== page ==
Out of the drama of the conflict emerged a remarkable historical figure named Benjamin Church, who is described by Philbrick as “part Pilgrim, part mariner, part indian, and altogether his own.” Single-handedly, Church made allies with various indians (an option the Pilgrim and Puritan forces refused to consider—until Church proved it could work), and led them in an unconventional but successful campaign against King Philip.

Mayflower is certainly not a mythologizing eulogy to the Pilgrim era of American history. It is a gritty and human account of gritty and enigmatically human people struggling with circumstances like you and I will never know. It’s worth noting that the historical account is one man’s historical interpretation of events that took place some 350 years ago. So some of the story, like all such stories, is undoubtedly inaccurate and incomplete. Nevertheless, it is clear that the book was very well researched and, though Philbrick is a secular author, his account is probably as honest and fair-minded as you’ll find. I recommend this book to you.


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"The First Thanksgiving at Plymouth" by jennie A, Brownscomb, 1914.

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There is, of course, no better history of the Pilgrims than that of William Bradford, who was a Mayflower Pilgrim and governor of the Plymouth colony for 30 years. His History of Plymouth Plantation is well worth reading. It is Available Online For Free, or you can buy a paper copy from a number of online booksellers.



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And finally… 

If you are still reading this, may I recommend my 2006 Thanksgiving blog post… Giving Thanks & Thanksgiving… for a Christian perspective on the Thanksgiving holiday.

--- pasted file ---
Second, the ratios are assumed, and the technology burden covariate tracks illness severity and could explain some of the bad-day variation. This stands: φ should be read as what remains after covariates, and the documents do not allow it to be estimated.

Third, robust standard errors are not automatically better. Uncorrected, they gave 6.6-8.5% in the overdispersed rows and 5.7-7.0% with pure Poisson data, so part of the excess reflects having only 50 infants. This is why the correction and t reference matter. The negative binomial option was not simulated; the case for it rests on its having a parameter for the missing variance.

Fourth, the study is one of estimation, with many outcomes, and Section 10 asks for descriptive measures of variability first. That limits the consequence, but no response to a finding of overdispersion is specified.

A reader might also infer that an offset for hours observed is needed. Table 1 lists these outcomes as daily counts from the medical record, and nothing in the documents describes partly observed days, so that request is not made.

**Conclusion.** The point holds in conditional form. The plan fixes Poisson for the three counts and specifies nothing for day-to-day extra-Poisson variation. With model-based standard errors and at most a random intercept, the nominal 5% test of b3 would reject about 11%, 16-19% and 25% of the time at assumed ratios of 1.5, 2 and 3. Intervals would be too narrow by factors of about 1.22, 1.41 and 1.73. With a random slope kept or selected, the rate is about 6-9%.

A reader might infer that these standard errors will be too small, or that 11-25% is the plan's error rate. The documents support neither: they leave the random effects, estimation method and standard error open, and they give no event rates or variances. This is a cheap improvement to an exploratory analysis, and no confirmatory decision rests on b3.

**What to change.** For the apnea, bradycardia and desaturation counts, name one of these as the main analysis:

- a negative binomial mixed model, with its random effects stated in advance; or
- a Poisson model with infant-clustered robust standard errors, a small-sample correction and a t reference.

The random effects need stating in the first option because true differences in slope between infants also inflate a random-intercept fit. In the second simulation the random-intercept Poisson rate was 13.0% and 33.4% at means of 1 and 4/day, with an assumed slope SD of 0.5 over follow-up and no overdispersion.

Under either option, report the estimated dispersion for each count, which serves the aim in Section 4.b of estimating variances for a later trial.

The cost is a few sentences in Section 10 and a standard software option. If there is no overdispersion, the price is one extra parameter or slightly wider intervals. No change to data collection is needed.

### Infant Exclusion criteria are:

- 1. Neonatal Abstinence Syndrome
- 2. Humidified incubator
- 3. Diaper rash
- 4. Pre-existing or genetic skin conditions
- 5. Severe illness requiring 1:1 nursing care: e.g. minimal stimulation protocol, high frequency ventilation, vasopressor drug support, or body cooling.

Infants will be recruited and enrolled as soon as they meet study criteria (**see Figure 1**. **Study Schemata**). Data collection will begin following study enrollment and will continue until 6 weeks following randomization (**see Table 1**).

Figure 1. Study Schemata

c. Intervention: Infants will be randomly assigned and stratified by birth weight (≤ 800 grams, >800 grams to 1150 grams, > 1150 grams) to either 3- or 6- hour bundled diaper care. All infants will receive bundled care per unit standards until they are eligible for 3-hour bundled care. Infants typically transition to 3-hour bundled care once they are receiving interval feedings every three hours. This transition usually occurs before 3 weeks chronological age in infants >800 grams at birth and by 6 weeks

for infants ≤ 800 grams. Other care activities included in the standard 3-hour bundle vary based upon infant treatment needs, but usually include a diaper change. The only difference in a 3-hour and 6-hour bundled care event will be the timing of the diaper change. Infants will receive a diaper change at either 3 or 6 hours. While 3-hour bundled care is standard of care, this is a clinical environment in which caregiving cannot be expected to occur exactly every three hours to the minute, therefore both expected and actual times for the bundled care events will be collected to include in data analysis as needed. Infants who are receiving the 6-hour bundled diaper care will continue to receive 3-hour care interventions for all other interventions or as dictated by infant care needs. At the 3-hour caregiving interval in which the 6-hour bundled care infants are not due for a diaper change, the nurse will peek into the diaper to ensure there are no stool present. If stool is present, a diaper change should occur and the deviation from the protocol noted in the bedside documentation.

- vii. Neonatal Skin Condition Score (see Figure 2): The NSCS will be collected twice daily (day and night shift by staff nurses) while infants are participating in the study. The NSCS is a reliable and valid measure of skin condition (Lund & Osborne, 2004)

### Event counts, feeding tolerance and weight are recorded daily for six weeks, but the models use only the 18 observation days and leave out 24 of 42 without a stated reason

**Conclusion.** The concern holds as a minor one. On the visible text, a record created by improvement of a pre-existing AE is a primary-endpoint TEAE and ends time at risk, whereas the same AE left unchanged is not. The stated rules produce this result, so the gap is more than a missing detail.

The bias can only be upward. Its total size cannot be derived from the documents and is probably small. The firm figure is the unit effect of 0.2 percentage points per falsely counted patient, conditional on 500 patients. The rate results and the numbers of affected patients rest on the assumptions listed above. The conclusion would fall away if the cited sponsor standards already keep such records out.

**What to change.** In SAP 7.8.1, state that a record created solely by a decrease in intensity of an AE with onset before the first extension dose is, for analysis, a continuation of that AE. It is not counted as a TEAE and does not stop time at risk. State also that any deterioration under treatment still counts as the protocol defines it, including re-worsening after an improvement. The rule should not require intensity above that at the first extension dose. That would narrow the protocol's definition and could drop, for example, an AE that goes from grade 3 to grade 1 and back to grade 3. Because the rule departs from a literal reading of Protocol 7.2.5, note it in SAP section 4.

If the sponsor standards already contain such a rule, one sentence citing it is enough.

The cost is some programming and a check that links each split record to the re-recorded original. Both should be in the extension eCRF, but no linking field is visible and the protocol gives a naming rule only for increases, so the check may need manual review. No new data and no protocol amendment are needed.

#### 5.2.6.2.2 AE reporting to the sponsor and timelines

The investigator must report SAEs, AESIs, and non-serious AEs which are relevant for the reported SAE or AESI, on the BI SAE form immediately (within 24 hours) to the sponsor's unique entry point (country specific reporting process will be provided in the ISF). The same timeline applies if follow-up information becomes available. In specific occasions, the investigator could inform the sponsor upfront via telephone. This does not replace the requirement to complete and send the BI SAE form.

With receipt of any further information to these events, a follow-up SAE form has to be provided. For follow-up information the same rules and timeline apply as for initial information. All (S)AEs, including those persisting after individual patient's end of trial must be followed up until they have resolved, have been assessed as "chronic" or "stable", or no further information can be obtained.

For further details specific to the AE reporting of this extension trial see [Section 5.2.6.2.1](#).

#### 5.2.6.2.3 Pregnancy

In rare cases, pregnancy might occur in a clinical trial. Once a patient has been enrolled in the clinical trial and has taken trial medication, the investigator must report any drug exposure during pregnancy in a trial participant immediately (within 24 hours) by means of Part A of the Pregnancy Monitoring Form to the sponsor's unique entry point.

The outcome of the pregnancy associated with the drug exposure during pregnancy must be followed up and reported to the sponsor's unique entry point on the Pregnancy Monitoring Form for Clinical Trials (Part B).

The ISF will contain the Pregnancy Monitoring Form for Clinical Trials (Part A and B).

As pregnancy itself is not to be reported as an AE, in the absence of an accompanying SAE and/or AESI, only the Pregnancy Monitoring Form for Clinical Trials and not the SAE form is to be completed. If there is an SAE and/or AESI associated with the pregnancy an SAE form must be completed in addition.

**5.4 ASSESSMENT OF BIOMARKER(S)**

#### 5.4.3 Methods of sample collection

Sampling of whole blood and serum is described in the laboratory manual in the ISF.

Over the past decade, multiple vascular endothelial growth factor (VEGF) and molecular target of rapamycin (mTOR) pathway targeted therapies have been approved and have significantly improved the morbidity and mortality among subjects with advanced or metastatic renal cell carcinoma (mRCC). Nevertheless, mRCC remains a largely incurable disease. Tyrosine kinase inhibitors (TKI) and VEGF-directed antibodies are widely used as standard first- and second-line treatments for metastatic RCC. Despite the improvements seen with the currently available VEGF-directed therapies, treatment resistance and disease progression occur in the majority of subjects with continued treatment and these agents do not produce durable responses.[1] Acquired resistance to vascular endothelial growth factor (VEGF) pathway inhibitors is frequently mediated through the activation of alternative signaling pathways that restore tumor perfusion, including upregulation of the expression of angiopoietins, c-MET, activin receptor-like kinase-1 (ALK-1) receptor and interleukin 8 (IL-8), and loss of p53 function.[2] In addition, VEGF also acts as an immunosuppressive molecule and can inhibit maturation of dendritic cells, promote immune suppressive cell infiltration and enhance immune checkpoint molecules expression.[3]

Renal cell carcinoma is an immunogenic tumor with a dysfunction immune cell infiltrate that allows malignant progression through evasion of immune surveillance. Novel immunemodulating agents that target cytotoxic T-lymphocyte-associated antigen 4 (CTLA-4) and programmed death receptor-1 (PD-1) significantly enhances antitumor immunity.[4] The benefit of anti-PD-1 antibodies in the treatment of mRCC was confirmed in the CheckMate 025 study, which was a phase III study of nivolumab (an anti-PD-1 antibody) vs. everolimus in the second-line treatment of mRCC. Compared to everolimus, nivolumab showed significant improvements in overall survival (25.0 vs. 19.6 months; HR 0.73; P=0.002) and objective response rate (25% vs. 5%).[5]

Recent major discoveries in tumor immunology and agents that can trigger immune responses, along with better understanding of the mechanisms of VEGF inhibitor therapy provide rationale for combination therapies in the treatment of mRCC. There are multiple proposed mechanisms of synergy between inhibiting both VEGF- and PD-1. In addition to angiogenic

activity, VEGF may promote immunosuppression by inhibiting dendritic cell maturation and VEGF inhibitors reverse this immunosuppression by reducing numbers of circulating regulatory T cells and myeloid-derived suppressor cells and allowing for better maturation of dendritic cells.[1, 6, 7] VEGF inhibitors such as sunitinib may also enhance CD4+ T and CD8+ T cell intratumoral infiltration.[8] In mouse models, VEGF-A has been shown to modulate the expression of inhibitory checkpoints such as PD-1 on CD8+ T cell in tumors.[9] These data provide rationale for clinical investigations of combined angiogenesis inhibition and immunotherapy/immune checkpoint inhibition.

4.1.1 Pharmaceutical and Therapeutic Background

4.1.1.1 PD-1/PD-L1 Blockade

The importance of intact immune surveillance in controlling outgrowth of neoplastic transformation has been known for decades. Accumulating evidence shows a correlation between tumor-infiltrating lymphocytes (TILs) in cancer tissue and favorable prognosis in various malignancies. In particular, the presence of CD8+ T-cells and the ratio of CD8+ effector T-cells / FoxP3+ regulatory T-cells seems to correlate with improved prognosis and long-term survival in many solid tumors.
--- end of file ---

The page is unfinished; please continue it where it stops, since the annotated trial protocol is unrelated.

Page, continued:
Here's wishing all of you who read this blog a blessed Thanksgiving day!



6 comments:

Sunnybrook Farm said...

I am a pilgrim descendent but I really don't know much about them so I will have to check out your links. All I remember is that their last name was White and the father died and the mother married one of the leaders. The family gradually moved south ending up in Virginia. You may want to consider some areas of SW VA as a place to move. We do need to form our own state though as much of our state acts like a DC suburb.

Ann from KY said...

Happy Thanksgiving to you and your family!

Let me say, you might want to reconsider the move to KY. Especially if some of the family comes along--like the grand children. You might also find the cost of living lower here in KY thank New York. We'd be honored to have you !

Michael Warwick said...

In 2004 at the age of 58 I moved from California to South Carolina so my sick wife could be near her sons and sister. I had lived in California for 53 years so it was a major change in culture, and had to be done much to quickly. She passed away last year, but is still near me. I had Thanksgivings dinner with her sister yesterday. But no matter how long I live here I will never be considered one of them, I'm just another Damn Yankee.

Herrick Kimball said...

Michael,

I never realized that people from the West were considered Yankees. I'm sure I would be considered one in the South. But I'm not a Yankee. I'm a Northerner. There is a difference. I wish the South had won the war. We would have been better off today if individual States had prevailed in exercising their rights. Thank you for your insight. I'm truly sorry for your loss.

Everett said...

Well Herrick, here I am at another post and find that we share a somewhat common ancestry! My ancestor, was a sailor on the Mayflower and "elected" to stay behind. He, and others that followed moved on up to Maine and lived in and around the Wells area for some years. Then because of some sort of religious reasons they decided it was prudent to strike out for RI where a man by the name of Roger Williams was forming a place where there would be NO hassles because of your religious preference. From there we, my branch of the Littlefield's, migrated to Block Island in 1665 and have been ever since. The first 16 original settlers came here in 1661 so I can't be considered an original settler, Just another carpetbagger from "America" as we still call it. I'm going to have to locate those books and read up on my ancient history!!! Best Regards Everett

Tony Konvalin said...

South Central KY has been good to us in our move from California. We have been here now a little over 1 1/2 years and love it here.